Palm Sunday starts Holy Week. In part one, we visited the Garden of Eden as seen in analogies with the movie Avatar. Like Adam and Eve's fall from grace, darkness covered the world in Star Wars. Instead of a fallen angel, Lucifer, we see a fallen man, Anakin Skywalker. Like Lucifer, once the angel of light, Anakin becomes consumed with pride and declares that he is greater than all. No longer the star of light, Lucifer is kicked out of heaven and associated with darkness and evil as Satan. Likewise, in Star Wars, we see a brilliant Jedi, Anakin Skywalker, consumed with arrogance, turning from the light of the force and joining the dark side as Darth Vader.
If Vader is not Satan per se, he is definitely the agent of darkness for the emperor. However, the force is not left without a savior. For religious symbolism, it is important that the savior takes on human qualities of man -- "the word was made flesh and dwelt among us" in the person Jesus. God becomes savior when he humbles himself as man -- Jesus, walks among his creation, living among them to redeem what once rejected him as creator and lord in the Garden of Eden via Adam and Eve.
In Star Wars, the savior comes from the offspring of Anakin, now Darth Vader. Princess Leia and Luke Skywalker are the means by which the force and the world are to be redeemed. Like Jesus, young Luke Skywalker spends much of his life in a normal working class environment, on the outskirts of the galaxy. Although Christ was always aware of who he was (God the son in flesh), Luke's true lineage is hidden from him by his aunt and uncle to protect him. Like Christ, an event happens that catapults him from obscurity to savior. For Christ, it is his first miracle turning water to wine. For young Skywalker, the death of his aunt and uncle start his journey to savior/Jedi.
Just as Jesus was tempted by the devil in the wilderness, so too Luke is tempted by Vader to join the dark side revealing that he is Luke's father. That declaration incites anger in Luke making him realize his own potential for darkness. Good and evil dwells in all men. Circumstances and convictions are the only barriers that separate us from depravity.
Instead of Luke's crucifixion, in the end it is Vader that dies. But before his death, like the robber crucified next to Christ, Vader seeks redemption from his son and encourages him to overcome the emperor and the dark side.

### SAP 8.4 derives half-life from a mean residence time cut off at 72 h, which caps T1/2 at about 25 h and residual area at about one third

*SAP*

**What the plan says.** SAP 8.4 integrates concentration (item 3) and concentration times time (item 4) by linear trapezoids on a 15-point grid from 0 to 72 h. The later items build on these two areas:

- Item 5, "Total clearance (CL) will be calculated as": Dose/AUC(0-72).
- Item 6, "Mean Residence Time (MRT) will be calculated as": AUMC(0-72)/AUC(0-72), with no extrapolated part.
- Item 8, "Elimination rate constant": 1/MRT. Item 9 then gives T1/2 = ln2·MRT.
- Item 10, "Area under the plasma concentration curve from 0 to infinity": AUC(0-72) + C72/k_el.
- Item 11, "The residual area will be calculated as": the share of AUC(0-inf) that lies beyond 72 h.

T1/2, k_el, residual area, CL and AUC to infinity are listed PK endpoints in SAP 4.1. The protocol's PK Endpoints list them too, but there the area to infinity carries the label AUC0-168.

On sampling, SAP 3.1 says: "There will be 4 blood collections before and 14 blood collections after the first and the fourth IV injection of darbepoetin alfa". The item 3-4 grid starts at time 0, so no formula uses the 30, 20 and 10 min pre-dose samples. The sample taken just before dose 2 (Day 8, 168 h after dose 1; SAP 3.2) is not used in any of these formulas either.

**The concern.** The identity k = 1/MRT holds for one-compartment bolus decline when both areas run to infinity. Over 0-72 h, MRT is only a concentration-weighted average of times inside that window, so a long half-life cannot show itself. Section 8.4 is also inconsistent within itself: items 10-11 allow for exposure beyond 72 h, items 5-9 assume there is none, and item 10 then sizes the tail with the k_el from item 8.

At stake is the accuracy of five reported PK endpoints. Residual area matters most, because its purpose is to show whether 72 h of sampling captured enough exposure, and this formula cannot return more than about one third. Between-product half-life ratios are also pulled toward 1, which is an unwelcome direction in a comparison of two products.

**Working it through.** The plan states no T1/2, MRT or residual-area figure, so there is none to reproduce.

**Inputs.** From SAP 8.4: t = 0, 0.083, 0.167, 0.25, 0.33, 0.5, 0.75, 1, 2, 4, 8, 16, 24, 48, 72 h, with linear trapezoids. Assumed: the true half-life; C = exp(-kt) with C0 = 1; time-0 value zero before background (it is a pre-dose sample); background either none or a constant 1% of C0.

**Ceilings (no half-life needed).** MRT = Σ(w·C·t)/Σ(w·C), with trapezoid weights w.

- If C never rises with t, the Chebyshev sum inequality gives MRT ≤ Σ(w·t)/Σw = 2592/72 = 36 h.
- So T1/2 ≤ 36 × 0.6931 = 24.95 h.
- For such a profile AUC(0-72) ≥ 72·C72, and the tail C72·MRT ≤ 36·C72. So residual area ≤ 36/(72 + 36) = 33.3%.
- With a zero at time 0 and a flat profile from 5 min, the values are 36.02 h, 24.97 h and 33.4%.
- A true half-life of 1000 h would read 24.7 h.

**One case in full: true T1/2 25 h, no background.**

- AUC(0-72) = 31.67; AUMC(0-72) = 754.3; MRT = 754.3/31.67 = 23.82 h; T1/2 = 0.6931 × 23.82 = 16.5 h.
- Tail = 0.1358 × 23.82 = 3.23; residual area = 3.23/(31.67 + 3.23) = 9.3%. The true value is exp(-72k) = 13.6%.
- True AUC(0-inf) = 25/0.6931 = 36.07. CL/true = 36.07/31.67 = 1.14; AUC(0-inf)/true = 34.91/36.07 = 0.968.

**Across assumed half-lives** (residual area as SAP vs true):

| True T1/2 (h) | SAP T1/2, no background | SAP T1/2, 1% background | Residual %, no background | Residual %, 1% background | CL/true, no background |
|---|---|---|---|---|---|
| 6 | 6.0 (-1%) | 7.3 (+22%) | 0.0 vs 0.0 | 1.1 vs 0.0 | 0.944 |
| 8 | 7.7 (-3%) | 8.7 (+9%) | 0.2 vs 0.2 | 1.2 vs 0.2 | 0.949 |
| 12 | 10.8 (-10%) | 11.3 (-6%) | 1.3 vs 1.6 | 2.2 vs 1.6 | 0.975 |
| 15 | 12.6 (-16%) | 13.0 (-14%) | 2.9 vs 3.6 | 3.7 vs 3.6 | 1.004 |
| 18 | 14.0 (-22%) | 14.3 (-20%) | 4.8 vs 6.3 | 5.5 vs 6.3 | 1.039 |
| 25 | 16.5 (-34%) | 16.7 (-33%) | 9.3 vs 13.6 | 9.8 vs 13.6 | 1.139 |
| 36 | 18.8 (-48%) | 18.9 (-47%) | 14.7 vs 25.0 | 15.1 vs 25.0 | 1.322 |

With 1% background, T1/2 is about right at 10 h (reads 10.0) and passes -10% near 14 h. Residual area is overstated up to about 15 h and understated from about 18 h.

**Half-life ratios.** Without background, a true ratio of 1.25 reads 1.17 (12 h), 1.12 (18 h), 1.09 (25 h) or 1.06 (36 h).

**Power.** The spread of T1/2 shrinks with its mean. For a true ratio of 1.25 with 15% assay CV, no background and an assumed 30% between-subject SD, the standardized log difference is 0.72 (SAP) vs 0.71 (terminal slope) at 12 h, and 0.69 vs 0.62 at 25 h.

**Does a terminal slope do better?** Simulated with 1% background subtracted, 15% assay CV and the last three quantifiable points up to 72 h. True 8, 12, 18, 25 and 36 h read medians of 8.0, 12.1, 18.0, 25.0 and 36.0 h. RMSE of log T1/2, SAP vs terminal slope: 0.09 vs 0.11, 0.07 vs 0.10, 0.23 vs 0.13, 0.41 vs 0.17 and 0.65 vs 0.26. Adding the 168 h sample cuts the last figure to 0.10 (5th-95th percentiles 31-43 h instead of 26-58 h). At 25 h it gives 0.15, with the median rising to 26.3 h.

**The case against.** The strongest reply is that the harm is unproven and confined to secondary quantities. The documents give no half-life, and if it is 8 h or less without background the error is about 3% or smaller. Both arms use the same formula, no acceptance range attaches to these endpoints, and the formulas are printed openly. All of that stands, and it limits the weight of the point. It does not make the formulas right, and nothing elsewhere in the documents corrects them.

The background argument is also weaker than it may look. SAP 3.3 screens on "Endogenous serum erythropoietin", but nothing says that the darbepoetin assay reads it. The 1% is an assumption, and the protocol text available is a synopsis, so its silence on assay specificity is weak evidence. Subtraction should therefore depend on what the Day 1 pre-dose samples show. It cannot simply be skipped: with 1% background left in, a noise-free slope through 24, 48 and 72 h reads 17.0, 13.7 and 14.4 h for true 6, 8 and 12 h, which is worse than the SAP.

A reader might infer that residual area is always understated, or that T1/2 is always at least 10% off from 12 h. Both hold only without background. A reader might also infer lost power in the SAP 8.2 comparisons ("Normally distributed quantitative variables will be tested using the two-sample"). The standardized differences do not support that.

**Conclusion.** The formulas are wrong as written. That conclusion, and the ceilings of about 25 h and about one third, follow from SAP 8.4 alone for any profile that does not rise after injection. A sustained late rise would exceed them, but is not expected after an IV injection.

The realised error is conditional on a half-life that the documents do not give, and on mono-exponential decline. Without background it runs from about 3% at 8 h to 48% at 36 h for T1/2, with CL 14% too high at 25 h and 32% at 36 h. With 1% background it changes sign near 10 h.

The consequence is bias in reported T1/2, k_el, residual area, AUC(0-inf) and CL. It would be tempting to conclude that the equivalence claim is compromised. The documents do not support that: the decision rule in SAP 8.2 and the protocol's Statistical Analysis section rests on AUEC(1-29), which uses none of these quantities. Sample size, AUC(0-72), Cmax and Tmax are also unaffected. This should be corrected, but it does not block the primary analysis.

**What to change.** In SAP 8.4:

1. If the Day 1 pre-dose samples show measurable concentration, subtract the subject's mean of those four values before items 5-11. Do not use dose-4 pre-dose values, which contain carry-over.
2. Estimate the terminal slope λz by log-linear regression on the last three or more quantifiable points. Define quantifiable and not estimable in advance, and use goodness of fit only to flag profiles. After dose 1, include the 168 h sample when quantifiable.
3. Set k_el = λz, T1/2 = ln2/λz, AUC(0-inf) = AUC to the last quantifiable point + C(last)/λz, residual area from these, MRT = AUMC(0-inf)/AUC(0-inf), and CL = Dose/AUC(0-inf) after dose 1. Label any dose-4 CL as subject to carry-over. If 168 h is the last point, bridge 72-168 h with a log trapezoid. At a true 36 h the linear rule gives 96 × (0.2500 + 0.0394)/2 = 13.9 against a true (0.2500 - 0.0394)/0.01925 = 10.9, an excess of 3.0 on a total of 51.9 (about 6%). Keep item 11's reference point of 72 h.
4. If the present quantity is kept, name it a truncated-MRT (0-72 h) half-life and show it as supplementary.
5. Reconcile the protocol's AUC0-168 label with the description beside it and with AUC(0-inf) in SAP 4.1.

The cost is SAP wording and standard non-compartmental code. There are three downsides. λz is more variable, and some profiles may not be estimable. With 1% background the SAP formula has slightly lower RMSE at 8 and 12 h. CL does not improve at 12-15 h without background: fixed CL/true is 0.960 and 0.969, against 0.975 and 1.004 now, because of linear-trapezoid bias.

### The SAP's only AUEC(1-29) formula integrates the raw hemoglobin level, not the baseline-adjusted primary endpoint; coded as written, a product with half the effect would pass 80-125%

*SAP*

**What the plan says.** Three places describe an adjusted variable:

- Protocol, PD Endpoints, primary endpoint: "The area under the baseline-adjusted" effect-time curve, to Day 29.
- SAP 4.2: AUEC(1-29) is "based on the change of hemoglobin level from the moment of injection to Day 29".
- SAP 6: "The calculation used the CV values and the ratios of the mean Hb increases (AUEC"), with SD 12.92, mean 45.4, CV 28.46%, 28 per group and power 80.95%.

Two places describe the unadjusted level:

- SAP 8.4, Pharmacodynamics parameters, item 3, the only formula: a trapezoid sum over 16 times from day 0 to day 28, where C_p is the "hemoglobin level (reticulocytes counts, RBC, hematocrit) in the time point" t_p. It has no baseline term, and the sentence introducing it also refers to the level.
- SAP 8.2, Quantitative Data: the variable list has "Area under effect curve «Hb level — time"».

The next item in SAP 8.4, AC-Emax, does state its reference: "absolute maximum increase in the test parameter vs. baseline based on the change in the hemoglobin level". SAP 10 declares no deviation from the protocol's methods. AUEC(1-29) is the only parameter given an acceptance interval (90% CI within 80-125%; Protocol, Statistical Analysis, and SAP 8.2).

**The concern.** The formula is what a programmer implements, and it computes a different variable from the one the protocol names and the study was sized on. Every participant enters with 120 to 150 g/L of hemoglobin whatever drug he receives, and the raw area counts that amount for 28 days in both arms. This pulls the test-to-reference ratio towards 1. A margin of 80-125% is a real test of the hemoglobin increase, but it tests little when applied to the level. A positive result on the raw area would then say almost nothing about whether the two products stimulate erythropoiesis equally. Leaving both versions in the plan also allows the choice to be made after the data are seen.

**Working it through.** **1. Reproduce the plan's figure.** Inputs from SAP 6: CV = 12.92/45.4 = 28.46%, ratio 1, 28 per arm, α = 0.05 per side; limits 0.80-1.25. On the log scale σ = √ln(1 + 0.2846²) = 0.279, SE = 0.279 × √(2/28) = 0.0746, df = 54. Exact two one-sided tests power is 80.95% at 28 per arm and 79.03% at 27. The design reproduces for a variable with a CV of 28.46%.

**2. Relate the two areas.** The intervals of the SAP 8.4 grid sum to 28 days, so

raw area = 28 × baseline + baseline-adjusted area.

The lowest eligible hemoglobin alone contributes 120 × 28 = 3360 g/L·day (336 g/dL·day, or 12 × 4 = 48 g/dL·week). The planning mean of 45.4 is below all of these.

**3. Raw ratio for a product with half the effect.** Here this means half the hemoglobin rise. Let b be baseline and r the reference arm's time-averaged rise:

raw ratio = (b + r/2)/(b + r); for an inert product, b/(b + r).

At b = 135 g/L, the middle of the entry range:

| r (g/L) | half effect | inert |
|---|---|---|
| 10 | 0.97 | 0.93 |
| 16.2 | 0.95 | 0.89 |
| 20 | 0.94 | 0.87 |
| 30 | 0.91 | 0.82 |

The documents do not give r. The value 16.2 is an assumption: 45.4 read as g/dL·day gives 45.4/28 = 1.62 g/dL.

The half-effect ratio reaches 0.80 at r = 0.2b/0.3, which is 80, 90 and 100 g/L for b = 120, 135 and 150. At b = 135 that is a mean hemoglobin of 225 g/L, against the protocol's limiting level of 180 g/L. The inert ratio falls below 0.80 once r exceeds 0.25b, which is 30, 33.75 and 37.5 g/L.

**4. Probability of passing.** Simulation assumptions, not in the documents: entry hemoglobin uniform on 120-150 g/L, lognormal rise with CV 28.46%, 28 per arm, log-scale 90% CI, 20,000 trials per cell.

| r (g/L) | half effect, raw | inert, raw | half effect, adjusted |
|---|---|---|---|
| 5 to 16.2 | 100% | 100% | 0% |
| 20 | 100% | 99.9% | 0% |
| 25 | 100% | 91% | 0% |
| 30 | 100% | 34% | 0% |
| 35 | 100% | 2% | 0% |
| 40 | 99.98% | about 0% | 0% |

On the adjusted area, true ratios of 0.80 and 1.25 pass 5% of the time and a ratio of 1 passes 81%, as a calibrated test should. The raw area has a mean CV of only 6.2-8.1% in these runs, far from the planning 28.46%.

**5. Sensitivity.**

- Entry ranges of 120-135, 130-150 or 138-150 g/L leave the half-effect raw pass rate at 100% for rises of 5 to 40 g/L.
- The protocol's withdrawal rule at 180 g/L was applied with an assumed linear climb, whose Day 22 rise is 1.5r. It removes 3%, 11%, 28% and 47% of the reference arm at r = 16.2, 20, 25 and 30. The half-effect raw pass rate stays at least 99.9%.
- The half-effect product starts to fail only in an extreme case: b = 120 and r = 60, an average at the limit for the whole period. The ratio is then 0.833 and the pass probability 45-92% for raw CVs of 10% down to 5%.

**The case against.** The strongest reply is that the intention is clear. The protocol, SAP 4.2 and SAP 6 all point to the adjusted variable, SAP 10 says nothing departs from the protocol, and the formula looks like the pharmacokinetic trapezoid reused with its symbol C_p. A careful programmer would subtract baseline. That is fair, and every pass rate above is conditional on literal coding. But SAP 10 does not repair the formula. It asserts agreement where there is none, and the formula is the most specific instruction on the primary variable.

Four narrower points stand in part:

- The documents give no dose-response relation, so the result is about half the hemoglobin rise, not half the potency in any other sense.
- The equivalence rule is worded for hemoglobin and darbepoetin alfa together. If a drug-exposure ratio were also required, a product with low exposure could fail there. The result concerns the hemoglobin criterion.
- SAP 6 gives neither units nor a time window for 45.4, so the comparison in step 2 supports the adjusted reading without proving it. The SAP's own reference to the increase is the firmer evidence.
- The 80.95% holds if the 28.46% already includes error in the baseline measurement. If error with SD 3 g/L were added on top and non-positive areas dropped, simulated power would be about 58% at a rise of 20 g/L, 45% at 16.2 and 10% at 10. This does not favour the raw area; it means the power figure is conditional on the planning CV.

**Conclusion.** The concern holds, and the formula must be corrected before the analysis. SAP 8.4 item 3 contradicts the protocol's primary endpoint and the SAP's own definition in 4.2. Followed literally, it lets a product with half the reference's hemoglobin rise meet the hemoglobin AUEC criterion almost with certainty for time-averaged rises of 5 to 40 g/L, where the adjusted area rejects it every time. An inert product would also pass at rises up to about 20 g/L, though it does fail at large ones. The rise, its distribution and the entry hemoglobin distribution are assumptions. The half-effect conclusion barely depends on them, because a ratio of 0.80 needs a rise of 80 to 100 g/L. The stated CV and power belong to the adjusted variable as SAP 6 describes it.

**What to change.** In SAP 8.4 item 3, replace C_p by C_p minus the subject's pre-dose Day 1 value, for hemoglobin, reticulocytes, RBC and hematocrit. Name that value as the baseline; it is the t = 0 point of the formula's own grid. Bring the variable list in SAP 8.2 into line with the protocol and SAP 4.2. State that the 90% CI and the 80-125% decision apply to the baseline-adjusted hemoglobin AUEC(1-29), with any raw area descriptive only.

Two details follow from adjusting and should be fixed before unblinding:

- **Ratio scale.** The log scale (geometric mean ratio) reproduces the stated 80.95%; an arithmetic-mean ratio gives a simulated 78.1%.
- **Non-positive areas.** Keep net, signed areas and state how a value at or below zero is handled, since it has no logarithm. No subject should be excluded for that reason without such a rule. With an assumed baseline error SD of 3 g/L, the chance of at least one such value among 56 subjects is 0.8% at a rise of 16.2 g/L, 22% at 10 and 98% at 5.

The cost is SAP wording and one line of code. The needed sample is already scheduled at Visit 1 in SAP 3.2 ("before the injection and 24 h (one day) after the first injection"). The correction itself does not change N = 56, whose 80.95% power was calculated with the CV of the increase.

For a futuristic version of the dark side with martial arts that rivaled Bruce Lee's style, we turn to The Matrix. Follow the white rabbit may as well said follow the innocent lamb that takes away the sins of the world. The religious symbolism is rather blatant. In the Russian novel, The Master and Margarita, Mikhail Bulgakov coined the phrase that the greatest trick of the devil is making the world believe that he does not exist.
The greatest trick of the Architect in The Matrix is that the world does not know that he and agents exist. Just as the Bible issues an ultimatum -- "chose this day whom you will serve," so does Morpheus to Neo. The Matrix exists, but you must chose to believe or not believe -- red pill or blue pill. One lets you continue to live in the Matrix without knowledge of its existence. The other pill takes you into the darkness of the beast. Ah, there's the rub. Enlightenment does not mean serenity. As Jesus told his followers, following him did not mean no suffering, happy ever after, wealth or prosperity. "In this world, you will have troubles, but be of good cheer for I have overcome the world." Likewise, Morpheus instructs Neo that taking the red pill only begins the journey, but be of good courage for Neo is the savior of Zion.
Neo is reluctant to put on a savior cape, but curiosity induces him to stay in Wonderland to explore how deep the rabbit hole goes. There is the Oracle -- a sort of John the Baptist foreshadowing the savior, Neo. The agents represent the rulers of darkness assailing Zion.
As Judas betrayed Jesus, Neo is betrayed by Cypher. Instead of 30 pieces of silver, a succulent steak dinner suffices. As Cypher betrays Neo, Morpheus' ship, the Nebuchadnezzar, is under attack. The symbolism behind the ship's name is too much for this post. Neo is killed by Agent Smith and resurrected by Trinity (the Father, Son, and Holy Spirit) who speaks life to his soul about who he is. This is the ultimate symbolism of the crucifixion and resurrection. There is a new day in Zion as Neo, like Christ, descends into hell (the Matrix) and defeats Agent Smith, setting the besieged Nebuchadnezzar and Zion free. Yet freedom does not mean a happy ending, "in this world you will have troubles, but be of good cheer for I have overcome the world." Just as Jesus was alive on earth after his resurrection, a resurrected Neo remains for the battle of Armageddon where he finally overcomes the Matrix and the Architect, establishing a new earth where all are unplugged and enlightened in a new Zion.
In part three, we follow Frodo and Harry Potter's battle against evil.
This originally appeared in Ronda's blog, Ronda-isms: Good Bad & Ugly.